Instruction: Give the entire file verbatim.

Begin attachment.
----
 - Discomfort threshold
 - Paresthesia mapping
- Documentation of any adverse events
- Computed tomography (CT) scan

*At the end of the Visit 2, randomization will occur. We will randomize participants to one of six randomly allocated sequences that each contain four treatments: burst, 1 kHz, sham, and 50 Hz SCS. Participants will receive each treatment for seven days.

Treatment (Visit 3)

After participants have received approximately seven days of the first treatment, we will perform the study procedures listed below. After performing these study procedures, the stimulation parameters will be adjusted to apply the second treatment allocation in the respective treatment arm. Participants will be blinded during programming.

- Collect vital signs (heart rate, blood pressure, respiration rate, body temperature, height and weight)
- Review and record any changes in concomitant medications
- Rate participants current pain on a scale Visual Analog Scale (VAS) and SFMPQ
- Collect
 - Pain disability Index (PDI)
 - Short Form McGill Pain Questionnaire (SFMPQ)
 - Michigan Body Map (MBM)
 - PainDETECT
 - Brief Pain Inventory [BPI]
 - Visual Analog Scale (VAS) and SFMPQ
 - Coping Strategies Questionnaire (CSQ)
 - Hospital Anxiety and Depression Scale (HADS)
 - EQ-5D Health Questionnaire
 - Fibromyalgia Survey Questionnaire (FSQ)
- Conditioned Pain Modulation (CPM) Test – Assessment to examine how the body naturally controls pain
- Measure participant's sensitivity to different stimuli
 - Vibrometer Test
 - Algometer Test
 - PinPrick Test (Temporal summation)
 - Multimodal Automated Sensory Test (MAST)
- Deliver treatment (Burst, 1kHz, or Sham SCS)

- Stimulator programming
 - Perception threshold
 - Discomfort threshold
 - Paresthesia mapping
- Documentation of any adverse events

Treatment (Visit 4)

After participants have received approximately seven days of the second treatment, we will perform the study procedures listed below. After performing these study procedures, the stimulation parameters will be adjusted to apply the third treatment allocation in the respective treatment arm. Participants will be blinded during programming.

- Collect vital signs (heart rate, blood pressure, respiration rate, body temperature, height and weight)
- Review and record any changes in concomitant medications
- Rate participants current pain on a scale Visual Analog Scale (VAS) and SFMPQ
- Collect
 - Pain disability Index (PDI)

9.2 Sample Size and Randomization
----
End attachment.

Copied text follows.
 - Discomfort threshold
 - Paresthesia mapping
- Documentation of any adverse events
- Computed tomography (CT) scan

*At the end of the Visit 2, randomization will occur. We will randomize participants to one of six randomly allocated sequences that each contain four treatments: burst, 1 kHz, sham, and 50 Hz SCS. Participants will receive each treatment for seven days.

Treatment (Visit 3)

After participants have received approximately seven days of the first treatment, we will perform the study procedures listed below. After performing these study procedures, the stimulation parameters will be adjusted to apply the second treatment allocation in the respective treatment arm. Participants will be blinded during programming.

- Collect vital signs (heart rate, blood pressure, respiration rate, body temperature, height and weight)
- Review and record any changes in concomitant medications
- Rate participants current pain on a scale Visual Analog Scale (VAS) and SFMPQ
- Collect
 - Pain disability Index (PDI)
 - Short Form McGill Pain Questionnaire (SFMPQ)
 - Michigan Body Map (MBM)
 - PainDETECT
 - Brief Pain Inventory [BPI]
 - Visual Analog Scale (VAS) and SFMPQ
 - Coping Strategies Questionnaire (CSQ)
 - Hospital Anxiety and Depression Scale (HADS)
 - EQ-5D Health Questionnaire
 - Fibromyalgia Survey Questionnaire (FSQ)
- Conditioned Pain Modulation (CPM) Test – Assessment to examine how the body naturally controls pain
- Measure participant's sensitivity to different stimuli
 - Vibrometer Test
 - Algometer Test
 - PinPrick Test (Temporal summation)
 - Multimodal Automated Sensory Test (MAST)
- Deliver treatment (Burst, 1kHz, or Sham SCS)

- Stimulator programming
 - Perception threshold
 - Discomfort threshold
 - Paresthesia mapping
- Documentation of any adverse events

Treatment (Visit 4)

After participants have received approximately seven days of the second treatment, we will perform the study procedures listed below. After performing these study procedures, the stimulation parameters will be adjusted to apply the third treatment allocation in the respective treatment arm. Participants will be blinded during programming.

- Collect vital signs (heart rate, blood pressure, respiration rate, body temperature, height and weight)
- Review and record any changes in concomitant medications
- Rate participants current pain on a scale Visual Analog Scale (VAS) and SFMPQ
- Collect
 - Pain disability Index (PDI)

9.2 Sample Size and Randomization